Jun 13, 2021

Pressure Proof with Daniel Stewart: Mistake Quotas

USEA/Kim Beaudoin Photo.

Our sport is brilliant and epic and unlike any other. . . But at times, it can feel more pressure-packed than all other sports combined. When your horse’s unpredictable nature combines with high expectations and the endless physical and mental demands of riding, it's only natural to feel a bit overwhelmed from time to time.


In a way, it’s kind of like weird “pressure” math:
Unpredictability + Expectations + Physical and Mental demands = Pressure.

Fortunately, while you can’t eliminate unpredictability and the physical and mental demands of riding (and the frequent mistakes, mess-ups, and missed opportunities they create), you can eliminate some of the resulting pressure by adjusting your expectations. To do that, however, you’re going to need a little help, and that’s where this month’s Pressure Proof Tip comes in.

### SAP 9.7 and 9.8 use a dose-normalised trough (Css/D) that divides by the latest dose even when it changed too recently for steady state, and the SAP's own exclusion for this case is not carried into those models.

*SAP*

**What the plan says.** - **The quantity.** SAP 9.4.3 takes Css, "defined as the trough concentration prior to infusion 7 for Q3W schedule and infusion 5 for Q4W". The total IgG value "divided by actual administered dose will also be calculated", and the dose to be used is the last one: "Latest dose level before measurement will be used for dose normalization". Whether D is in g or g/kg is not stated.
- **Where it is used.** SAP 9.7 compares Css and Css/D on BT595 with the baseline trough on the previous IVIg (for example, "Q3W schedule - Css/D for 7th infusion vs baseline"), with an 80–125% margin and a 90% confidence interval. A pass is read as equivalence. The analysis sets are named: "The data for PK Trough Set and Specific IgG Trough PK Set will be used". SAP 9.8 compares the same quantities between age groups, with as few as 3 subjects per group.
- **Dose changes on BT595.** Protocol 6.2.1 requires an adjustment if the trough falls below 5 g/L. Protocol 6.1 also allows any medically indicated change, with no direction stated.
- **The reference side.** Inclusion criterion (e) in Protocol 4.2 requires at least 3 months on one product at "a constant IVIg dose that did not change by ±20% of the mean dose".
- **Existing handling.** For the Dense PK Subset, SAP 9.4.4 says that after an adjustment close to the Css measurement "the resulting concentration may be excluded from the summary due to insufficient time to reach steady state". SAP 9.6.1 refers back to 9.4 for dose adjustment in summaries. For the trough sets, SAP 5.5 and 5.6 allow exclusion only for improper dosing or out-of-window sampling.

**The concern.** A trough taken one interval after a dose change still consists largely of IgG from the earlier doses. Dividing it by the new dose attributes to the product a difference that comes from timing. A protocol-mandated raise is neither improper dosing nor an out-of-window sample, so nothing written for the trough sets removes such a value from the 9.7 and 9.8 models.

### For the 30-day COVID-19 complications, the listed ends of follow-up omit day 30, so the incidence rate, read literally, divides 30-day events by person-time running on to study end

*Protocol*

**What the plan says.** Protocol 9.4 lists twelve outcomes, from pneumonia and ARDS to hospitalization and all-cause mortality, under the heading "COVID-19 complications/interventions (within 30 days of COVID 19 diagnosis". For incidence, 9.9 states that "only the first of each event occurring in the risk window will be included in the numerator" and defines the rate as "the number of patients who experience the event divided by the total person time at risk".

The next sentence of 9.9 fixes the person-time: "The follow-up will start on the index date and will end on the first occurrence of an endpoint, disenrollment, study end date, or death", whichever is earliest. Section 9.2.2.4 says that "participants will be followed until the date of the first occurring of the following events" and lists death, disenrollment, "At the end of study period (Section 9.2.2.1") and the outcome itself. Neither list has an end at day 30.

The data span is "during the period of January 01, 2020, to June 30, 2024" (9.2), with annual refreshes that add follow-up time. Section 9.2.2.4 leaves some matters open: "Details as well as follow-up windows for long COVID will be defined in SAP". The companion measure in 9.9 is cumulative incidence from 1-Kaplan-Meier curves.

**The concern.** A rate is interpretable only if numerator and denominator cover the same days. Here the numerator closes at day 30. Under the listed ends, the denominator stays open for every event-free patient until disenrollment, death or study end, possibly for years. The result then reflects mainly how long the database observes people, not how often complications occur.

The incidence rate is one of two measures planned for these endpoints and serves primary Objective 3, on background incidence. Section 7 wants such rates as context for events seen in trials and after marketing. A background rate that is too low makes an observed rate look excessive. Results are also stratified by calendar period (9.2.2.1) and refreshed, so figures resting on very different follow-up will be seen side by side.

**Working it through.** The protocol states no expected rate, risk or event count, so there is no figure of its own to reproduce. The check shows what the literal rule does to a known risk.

There are many ways to manage pressure (just read my previous monthly tips, and you find many), but this month’s tip is perhaps the simplest and most effective of all. This month’s tip is called a mistake quota and its goal is to help eliminate pressure by helping eliminate the disappointment of unexpected mistakes and mess-ups.

The first step in developing a mistake quota is to give yourself permission to make, accept, and even expect a few mistakes from time to time (pressure is created when you hope everything goes perfectly but are afraid it won’t). When you learn to expect a few bumps in the road (expect the unexpected), the pressure you experience decreases. It’s like a pressure valve. When you’re worried about messing up, the pressure builds, but when you permit yourself to make a few mistakes, that pressure is relieved.

So this month, give the mistake quota a try by allowing yourself three mistakes in every class, clinic, or schooling session. If you need more, borrow one from tomorrow’s ride, and if you don’t use all three today, you can carry them over to tomorrow’s ride. The idea behind the mistake quota isn’t that you’re incapable of giving a perfect effort; it’s just that you know perfect efforts don’t always equate to perfect outcomes.